What would childhood be without dreams of banana splits—the ultimate reward for surviving the school year, passing the final exam, winning (or losing) the softball championship?Whole weeks can be consumed deciding on the exact combination of flavors and sauces, mentally assembling a huge raft of multicolored scoops covered with hot fudge, butterscotch, crushed pineapple, toasted almonds, and ripples of whipped cream, topped with the exclamation point of a maraschino cherry.
Ice cream parlors used to be a vital part of the American social fabric—they were thriving local hangouts, oases of refuge, the first places to spend an allowance. But these days it's getting mighty hard to find a good old-fashioned ice cream place. I keep my eye open for the exceptions, since I could live on ice cream and occasionally do. Here, according to me and fellow national food critics, are 15 of the country's best shops.
Frozen in Time
Crown Candy Kitchen 1401 St. Louis Ave., St. Louis; 314/621-9650. An utterly charming relic, owned by the Karandzieff family since 1913. Drink five malteds in a half-hour and you get them all free—a reminder of the days when it was permissible to load up on calories in full public view.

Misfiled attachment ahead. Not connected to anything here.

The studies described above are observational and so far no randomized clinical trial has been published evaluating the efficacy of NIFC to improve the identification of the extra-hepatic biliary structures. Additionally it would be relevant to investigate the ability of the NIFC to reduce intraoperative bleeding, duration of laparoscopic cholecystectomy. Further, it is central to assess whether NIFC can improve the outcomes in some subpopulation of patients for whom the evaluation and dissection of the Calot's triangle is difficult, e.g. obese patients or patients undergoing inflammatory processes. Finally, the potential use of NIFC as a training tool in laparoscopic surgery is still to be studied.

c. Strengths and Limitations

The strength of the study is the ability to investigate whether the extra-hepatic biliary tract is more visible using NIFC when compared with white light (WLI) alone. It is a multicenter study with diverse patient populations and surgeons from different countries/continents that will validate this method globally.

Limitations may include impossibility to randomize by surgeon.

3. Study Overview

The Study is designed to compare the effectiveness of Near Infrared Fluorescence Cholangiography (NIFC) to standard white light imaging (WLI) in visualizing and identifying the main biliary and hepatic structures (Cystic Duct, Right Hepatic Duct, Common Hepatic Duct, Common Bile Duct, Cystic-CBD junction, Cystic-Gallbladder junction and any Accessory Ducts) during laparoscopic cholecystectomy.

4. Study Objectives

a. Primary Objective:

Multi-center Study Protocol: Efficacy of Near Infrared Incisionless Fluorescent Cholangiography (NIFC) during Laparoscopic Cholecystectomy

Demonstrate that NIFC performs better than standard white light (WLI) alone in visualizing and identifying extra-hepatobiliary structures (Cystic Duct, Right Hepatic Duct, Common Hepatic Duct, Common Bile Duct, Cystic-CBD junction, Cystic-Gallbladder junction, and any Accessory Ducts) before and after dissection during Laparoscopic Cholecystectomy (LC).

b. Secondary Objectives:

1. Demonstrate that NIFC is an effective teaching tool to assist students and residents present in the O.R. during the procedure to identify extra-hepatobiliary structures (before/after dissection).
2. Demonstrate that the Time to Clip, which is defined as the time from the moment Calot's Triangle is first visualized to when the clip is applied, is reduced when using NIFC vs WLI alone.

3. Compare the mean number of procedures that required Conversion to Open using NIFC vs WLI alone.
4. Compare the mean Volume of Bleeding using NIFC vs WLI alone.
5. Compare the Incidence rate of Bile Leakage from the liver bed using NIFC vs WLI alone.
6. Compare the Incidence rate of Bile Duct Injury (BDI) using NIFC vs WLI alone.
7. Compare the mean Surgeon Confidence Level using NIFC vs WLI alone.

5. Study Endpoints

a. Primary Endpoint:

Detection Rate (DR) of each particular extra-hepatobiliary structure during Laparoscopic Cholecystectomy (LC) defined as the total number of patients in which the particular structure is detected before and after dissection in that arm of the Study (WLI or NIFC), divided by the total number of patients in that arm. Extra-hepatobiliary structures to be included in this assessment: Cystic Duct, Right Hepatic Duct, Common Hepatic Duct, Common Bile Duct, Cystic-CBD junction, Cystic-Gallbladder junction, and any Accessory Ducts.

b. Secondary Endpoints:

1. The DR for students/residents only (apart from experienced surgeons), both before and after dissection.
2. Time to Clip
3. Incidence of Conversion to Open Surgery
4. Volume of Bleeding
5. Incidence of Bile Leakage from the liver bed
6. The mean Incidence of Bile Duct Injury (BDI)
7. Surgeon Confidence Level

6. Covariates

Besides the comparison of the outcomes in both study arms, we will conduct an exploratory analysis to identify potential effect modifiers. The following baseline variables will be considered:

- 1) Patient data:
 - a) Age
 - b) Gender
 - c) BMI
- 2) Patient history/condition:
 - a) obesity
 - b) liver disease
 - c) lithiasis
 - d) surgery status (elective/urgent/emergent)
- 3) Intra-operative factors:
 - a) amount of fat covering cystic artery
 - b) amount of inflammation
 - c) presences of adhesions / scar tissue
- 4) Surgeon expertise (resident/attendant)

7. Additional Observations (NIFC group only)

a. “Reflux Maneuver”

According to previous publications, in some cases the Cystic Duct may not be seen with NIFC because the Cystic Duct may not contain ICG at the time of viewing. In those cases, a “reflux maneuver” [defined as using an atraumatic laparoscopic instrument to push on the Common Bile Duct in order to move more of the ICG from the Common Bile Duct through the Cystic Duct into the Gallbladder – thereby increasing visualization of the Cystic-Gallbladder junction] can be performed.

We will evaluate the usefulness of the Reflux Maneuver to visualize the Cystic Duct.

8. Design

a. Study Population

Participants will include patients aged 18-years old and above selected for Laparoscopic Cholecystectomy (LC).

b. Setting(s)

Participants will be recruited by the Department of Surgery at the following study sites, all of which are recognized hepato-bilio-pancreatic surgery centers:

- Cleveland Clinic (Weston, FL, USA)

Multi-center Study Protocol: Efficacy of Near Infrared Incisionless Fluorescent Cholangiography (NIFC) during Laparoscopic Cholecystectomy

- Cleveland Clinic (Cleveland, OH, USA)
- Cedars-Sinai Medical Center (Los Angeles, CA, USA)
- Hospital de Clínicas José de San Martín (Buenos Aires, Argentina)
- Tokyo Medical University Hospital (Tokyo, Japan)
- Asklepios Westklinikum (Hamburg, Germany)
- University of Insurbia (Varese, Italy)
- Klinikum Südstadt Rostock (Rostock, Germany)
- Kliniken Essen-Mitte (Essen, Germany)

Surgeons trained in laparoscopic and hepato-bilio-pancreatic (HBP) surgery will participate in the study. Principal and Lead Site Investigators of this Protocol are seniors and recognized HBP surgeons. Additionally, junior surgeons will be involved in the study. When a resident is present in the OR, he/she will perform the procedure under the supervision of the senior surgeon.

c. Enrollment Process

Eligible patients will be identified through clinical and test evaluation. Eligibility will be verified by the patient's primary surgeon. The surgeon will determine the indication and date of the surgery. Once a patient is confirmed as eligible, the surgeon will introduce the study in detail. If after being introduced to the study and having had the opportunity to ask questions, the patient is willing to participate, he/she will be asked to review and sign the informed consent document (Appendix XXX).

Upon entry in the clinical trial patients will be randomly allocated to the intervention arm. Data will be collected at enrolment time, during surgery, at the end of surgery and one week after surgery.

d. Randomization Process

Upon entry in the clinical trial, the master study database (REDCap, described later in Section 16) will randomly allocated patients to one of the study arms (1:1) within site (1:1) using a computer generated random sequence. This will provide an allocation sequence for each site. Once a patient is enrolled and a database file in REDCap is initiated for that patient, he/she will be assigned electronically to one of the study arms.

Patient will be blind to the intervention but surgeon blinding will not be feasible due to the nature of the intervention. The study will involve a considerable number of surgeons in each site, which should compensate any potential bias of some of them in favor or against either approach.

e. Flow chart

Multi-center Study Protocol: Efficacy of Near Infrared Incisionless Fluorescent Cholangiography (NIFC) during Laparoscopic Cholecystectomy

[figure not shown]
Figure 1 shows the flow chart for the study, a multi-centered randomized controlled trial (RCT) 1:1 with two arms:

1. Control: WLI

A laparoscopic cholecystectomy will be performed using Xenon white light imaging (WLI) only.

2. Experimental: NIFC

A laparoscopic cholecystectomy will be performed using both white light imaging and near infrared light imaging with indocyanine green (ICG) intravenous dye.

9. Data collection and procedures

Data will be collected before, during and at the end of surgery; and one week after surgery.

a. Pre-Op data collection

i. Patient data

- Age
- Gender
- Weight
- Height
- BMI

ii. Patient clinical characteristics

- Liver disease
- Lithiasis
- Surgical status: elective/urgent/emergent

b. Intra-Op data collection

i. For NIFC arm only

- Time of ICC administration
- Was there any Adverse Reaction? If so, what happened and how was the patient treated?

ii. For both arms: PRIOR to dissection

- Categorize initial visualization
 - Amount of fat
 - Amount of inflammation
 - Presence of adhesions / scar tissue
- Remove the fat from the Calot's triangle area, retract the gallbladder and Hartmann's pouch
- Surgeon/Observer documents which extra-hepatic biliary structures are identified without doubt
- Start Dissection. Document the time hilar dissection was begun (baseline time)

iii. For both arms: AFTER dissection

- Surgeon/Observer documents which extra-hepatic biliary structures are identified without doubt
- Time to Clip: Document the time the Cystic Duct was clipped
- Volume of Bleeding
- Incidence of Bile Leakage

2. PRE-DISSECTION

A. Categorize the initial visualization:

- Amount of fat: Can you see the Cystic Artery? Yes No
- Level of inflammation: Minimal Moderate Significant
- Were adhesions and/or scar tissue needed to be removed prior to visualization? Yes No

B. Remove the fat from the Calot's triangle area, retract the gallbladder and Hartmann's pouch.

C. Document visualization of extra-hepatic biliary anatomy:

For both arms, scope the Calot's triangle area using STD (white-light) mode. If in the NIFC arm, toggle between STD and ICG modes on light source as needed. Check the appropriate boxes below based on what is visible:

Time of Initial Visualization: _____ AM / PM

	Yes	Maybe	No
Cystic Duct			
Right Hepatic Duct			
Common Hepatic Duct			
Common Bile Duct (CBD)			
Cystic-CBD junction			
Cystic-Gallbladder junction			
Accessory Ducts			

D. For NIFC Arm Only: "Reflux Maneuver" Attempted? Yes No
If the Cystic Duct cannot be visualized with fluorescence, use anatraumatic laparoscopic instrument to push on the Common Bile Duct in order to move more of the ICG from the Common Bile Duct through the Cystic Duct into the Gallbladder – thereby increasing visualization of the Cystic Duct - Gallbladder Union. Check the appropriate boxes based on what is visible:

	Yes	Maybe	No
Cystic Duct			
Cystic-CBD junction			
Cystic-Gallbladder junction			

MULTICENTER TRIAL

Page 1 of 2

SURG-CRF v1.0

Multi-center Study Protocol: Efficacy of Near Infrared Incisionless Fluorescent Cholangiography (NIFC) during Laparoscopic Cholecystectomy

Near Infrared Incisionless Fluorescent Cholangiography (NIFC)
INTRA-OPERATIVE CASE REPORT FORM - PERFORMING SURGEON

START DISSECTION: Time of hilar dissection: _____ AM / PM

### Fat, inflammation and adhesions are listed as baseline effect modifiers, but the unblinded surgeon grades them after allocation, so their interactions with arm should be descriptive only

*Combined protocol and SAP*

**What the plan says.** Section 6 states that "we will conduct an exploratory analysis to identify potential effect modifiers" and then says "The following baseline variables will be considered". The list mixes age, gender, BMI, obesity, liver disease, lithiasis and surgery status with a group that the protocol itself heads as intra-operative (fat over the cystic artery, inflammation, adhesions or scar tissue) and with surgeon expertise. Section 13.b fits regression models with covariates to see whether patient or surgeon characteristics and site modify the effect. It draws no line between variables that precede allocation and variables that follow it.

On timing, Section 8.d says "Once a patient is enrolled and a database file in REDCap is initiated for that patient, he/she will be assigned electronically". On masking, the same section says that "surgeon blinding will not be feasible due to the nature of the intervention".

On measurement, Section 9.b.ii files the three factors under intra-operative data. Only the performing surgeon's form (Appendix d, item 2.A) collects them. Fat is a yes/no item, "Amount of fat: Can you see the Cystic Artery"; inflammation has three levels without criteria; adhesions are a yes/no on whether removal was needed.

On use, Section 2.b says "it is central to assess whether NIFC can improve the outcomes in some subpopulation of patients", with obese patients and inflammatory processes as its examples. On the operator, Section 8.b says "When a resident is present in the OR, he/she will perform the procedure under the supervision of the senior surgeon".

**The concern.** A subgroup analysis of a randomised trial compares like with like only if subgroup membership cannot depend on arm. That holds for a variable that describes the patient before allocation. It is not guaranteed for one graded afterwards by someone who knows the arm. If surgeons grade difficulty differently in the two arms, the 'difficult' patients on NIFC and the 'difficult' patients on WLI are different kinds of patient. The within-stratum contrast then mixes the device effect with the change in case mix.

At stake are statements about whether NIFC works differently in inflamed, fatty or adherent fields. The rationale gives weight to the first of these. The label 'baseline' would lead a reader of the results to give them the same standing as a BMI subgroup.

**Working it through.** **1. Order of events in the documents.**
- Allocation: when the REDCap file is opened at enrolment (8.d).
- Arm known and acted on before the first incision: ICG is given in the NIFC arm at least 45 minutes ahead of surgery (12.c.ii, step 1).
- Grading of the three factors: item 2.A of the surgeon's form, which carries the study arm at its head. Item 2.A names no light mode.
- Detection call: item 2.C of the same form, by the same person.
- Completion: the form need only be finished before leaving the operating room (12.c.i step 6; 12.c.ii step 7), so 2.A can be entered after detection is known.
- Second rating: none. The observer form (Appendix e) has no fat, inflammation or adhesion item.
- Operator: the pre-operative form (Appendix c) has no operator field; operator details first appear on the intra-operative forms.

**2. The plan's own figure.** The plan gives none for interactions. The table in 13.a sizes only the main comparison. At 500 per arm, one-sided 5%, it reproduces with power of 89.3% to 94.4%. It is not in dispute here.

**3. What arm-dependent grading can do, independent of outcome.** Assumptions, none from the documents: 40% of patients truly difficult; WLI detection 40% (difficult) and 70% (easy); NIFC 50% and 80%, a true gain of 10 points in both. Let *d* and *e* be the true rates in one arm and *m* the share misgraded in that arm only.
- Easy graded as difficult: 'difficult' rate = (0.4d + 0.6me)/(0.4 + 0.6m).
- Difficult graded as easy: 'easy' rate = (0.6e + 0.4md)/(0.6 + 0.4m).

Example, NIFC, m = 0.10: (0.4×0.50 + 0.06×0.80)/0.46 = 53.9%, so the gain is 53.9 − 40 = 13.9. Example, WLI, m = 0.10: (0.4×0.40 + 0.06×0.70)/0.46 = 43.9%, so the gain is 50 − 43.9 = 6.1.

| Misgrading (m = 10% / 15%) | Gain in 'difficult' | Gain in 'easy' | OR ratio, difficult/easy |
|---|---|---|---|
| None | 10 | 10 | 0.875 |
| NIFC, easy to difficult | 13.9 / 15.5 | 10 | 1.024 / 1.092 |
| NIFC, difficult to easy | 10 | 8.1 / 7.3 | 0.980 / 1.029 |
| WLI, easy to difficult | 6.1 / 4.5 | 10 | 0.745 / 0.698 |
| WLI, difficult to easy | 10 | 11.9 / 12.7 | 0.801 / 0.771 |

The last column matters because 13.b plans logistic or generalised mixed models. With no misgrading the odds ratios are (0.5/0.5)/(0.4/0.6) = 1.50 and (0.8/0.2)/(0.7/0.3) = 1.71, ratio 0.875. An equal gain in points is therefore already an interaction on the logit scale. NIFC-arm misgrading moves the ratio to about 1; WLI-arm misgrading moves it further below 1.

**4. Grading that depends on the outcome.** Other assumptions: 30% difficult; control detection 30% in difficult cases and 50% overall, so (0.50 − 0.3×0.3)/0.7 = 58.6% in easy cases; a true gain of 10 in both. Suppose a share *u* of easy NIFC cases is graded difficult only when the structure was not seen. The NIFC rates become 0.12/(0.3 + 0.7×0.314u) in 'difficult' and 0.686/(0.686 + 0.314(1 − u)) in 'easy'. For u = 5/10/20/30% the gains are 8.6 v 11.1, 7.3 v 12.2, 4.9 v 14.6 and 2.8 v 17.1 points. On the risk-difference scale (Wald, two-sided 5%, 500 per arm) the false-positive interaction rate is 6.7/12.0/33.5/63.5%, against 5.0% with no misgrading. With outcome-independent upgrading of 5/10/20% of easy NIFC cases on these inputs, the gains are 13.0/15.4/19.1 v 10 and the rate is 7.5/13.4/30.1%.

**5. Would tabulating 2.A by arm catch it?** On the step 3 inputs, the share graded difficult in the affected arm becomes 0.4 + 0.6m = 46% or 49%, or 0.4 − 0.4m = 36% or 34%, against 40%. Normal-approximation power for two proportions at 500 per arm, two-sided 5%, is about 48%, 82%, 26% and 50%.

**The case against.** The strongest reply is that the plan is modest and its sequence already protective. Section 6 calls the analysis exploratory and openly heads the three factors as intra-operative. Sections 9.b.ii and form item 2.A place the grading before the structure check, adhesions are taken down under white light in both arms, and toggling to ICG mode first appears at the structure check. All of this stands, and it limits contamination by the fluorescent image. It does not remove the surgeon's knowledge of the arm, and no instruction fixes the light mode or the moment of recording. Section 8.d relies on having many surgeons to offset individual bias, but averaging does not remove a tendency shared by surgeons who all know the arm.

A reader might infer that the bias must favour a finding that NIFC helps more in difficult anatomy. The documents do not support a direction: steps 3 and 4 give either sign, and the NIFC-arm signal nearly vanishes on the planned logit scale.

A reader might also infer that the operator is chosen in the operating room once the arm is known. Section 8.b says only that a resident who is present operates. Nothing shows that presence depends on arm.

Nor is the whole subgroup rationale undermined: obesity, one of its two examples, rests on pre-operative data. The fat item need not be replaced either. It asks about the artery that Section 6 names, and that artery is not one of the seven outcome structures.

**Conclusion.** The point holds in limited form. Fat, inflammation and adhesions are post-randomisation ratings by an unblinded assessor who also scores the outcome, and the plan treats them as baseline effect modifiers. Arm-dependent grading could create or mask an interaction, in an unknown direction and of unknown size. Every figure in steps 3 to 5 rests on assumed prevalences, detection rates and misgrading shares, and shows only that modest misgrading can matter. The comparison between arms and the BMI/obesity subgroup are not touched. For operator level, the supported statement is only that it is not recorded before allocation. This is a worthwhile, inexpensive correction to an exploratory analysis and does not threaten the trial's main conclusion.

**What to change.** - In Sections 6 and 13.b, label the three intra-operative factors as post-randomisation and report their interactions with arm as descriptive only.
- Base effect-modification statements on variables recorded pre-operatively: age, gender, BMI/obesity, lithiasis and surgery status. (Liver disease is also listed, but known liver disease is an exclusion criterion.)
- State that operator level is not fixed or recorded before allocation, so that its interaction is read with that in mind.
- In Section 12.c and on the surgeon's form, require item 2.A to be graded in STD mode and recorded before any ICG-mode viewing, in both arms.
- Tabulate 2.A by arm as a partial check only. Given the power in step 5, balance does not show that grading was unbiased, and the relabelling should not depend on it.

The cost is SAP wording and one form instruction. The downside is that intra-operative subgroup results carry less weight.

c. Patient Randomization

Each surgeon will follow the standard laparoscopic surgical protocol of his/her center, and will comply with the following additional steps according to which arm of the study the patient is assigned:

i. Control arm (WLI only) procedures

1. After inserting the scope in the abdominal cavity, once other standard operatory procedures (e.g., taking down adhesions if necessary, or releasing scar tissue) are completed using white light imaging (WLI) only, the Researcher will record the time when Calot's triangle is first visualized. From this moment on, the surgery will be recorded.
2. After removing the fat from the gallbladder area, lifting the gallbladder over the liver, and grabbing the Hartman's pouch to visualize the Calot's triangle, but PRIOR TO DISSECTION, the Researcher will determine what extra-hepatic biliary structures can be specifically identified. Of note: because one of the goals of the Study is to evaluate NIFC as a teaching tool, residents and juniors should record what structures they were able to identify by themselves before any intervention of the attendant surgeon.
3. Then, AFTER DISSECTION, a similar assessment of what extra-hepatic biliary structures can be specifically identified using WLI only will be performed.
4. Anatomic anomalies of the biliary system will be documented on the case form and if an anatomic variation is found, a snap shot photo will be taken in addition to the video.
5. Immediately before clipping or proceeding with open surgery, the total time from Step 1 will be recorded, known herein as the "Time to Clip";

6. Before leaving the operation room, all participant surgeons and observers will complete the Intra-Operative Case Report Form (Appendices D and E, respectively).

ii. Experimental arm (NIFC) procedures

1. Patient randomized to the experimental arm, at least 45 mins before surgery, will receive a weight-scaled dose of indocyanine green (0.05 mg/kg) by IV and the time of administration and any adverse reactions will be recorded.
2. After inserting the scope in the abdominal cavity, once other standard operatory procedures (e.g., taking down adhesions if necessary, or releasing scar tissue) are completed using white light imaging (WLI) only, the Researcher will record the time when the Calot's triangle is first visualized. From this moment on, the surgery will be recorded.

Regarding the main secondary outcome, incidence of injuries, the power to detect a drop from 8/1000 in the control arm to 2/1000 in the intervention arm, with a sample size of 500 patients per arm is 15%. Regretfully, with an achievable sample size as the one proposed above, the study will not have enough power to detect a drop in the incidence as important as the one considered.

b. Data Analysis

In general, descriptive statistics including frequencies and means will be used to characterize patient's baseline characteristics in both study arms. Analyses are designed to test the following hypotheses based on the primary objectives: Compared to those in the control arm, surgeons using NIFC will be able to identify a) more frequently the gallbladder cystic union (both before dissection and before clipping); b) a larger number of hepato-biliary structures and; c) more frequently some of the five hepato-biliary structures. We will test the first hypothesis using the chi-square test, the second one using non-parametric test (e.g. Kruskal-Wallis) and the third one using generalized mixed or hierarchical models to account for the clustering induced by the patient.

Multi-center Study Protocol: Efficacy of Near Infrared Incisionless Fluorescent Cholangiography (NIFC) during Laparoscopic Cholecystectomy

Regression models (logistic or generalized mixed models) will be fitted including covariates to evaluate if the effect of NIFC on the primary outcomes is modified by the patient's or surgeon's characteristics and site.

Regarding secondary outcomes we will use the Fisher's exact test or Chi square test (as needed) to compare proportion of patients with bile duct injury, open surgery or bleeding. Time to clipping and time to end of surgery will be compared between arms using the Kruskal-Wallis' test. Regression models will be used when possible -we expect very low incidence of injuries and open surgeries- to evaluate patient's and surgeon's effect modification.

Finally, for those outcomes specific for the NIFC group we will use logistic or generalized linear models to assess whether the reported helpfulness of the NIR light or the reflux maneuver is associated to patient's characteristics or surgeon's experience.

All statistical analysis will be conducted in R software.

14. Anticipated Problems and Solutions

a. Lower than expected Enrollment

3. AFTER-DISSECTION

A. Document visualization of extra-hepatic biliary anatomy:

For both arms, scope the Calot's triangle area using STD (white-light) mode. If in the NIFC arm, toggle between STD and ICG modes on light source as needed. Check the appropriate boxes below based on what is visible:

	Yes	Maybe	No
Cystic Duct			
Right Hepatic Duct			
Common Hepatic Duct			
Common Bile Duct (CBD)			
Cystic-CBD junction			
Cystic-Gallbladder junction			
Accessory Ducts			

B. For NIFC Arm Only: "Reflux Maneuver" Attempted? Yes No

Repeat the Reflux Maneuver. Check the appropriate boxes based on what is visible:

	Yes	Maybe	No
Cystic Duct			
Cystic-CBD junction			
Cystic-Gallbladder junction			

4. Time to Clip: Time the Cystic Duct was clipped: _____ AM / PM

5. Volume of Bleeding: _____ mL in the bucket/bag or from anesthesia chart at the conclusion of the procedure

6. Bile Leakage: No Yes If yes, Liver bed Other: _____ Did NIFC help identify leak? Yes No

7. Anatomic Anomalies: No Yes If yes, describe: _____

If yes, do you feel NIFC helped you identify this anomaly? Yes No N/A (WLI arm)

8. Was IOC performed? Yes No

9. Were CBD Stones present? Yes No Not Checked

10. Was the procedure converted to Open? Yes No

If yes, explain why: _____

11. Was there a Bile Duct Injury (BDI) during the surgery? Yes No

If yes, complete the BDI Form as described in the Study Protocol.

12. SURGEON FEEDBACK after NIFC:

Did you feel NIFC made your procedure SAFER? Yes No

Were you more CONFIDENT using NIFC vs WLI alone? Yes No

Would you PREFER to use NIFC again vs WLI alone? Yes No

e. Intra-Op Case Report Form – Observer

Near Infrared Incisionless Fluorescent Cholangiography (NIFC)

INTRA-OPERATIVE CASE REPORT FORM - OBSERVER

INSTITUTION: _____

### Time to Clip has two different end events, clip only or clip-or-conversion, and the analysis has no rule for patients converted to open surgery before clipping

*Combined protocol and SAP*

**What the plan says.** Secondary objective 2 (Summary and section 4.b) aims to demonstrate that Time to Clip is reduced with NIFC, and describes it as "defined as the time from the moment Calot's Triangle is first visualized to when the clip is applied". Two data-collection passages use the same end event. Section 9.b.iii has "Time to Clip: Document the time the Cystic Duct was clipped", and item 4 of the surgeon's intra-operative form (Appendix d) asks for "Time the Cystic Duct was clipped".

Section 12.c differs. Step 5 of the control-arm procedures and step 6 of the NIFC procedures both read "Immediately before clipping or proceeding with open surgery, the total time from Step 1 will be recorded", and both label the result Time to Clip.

Sugar Bowl Ice Cream Parlor & Restaurant 4005 N. Scottsdale Rd., Scottsdale, Ariz.; 602/946-0051. A pink-and-white candy-striped oasis from 1958, when pom-pom girls ruled high school and a family trip for a cone could solve every problem.
Swensen's 1999 Hyde St., San Francisco; 415/775-6818. Founder Earle Swensen sold his name to franchise managers who've opened more than 300 shops worldwide, but he held on to the original in Russian Hill. It's still a pilgrimage site for lovers of the medium-rich, classic flavors Swensen popularized.
Doumar's 1919 Monticello Ave., Norfolk, Va.; 757/627-4163. Lebanese immigrant Abe Doumar introduced the ice cream cone at the 1904 St. Louis Exposition, and his descendants still operate this beachside ice cream shop. Cones are baked on the premises in the original waffle iron, then wound around wooden dowels for all to see.
Sodas (Two Straws, Please)
Fair Oaks Pharmacy 1526 Mission St., South Pasadena, Calif.; 626/799-1414. Serving the same busy downtown corner on and off since 1915. Current owners Meredith and Michael Miller discovered the rather run-down store a decade ago; they spruced it up with stained-glass cabinets, malt mixers, and glass penny-candy containers from the 1920's, then found high-quality locally made ice cream to go into their sodas, sundaes, and malteds. And it's still a working drugstore.
Elliston Place Soda Shop 2111 Elliston Place, Nashville; 615/327-1090. Plain folks and big-name country musicians have flocked here since 1939 for sodas, ice cream, legendary milk shakes, and the mini-jukeboxes at each table. Featured on the cover of a George Jones album and in the movie Stand By Your Man.
Angelo Brocato Ice Cream & Confectionery 214 N. Carrollton Ave., New Orleans; 504/486-0078. Tart lemon ice and other powerfully flavored fruit ices, along with traditional ice creams, at a shop long run by a Sicilian family.